Graph databases don’t have tables and columns like relational ones. Instead, they have nodes, edges, facets, and predicates.
Node is an object or entity. Also known as a vertex.
Edge is a relationship between nodes
Facet is an attribute of an edge
Predicate is an attribute of a node
Loosely translating this from a relational point of view:
Use a node with its type set instead of a table
Use an edge instead of a foreign key reference
Use a facet instead of an additional column on a join table
Use a predicate instead of a column
Relationships between data in a graph database is a first class citizen. Instead of doing complicated math to join data together, nodes are simply connected by pointers which results in some major speed improvements.
Using Big O Notation, assuming two tables are labeled M and N, and the results of walking a set of graph nodes are labeled k, the Big O time complexity is as follows1:
RDMS Nested Join: O(MN)
RDMS Hash Join: O(M+N)
When working with relational databases, it’s common to have to save data to many tables in a transaction. The basic flow is:
insert record into table A
get the resulting primary key id for table A
insert record into table B with table A’s primary key as a foreign key reference
repeat for any other joined tables
The responsibility of referential integrity is solely on the application using the database. This gets exponentially more complicated when batch inserting many records and their accompanying foreign table references.
For graph databases, such as Dgraph, the query language has a built in mechanism to put the work where it belongs. The query can contain temporary identifiers called Blank Nodes2, which are written like
_:identifier. Dgraph creates a UID for each of these, persists them to disk, then returns them in the resultset.
Relational schemas must be defined and created before any data can be saved. If a new column is needed, it must be specifically added. If it has things like non-null constraints, the column must be backfilled with a default state before the constraint can be added. This can take hours or days on a large table.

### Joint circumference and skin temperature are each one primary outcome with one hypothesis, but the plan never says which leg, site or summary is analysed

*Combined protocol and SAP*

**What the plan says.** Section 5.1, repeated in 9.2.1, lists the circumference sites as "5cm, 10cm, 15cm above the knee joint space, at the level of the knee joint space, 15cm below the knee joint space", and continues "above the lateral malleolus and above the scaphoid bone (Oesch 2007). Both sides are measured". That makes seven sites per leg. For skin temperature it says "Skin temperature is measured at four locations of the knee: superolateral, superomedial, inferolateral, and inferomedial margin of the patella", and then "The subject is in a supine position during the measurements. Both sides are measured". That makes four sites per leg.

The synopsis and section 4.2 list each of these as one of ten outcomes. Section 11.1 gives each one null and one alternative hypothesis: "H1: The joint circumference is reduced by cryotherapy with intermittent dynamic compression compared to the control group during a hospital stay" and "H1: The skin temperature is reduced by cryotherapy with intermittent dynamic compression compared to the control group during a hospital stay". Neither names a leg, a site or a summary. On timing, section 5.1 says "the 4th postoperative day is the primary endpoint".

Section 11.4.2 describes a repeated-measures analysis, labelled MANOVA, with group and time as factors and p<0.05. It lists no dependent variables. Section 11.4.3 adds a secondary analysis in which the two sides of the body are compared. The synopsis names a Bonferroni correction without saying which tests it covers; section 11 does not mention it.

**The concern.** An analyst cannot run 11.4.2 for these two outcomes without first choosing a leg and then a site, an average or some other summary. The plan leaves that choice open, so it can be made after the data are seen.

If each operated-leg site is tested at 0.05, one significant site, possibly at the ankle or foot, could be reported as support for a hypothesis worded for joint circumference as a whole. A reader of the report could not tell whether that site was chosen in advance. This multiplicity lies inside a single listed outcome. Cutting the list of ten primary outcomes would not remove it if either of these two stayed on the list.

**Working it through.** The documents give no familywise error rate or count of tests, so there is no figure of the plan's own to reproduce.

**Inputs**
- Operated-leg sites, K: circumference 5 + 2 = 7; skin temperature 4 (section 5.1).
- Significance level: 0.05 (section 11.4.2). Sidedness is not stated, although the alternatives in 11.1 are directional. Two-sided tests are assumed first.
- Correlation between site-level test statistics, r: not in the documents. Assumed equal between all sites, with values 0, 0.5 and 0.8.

By contrast, the schema and storage layers are separate in Dgraph.3 If a new predicate is used, the database will simply start storing it. Node types and predicates can be defined either before or after data is present.
The schema can be modified by adding, dropping, or changing predicates to reflect business requirement changes, while reducing the overall downtime needed to run migrations.
An ORM or Object Relational Mapping tool is essentially a way to transpile code into SQL and convert the results of a query into data structures.
SQL is declarative, which makes it wonderful for analysis and ad hoc queries, but requires a fair amount of work to compose from an application.
With Dgraph, the query is using a derivative of GraphQL called GraphQL+-4 and returns the results in JSON. GraphQL is quickly gaining in popularity over RESTful APIs because each API call can be tailored to a specific request. Dgraph has taken this one step further by adding functions to GraphQL which is used to filter results and traverse the graph.
JOINS are done by simply asking for embedded data in the GraphQL request, and results are able to be parsed by existing JSON decoders.
It should be noted that an ORM is still likely needed with Neo4j’s Cypher language and GQL, a new standard derived from it. GQL aims to be a graph query language that complements SQL.5 However, since it’s vastly different than most frontend APIs, it would require work to transpile.
NoSQL databases such as document and graph stores were invented out of the need to be able to scale to today’s data needs.
Dgraph was designed from the outset to be horizontally scalable, fast, concurrent, and transactional. It handles shard rebalancing and synchronous replication out of the box so losing a hard drive or server won’t bring down the application.6
Dgraph is open source and doesn’t require a commercial license for these features. Neo4j, on the other hand, has free community and startup editions for companies earning less than $3MM USD per year.7 The commercial version can get expensive. The last time someone gave me a quote, it was about $20k per server.
Relational databases were designed for spinning magnetic hard drives. These are able to get around 100 IOPS per drive, where modern NVMe SSD drives can achieve 500k-10MM IOPS.8 Hard drives are the area in computing that have seen the largest speed gains in recent times.
Dgraph’s storage engine, Badger, is optimized for modern SSD drives.9 This makes it so the overall memory requirements of Dgraph are quite a bit less than alternatives such as RocksDB or Neo4j.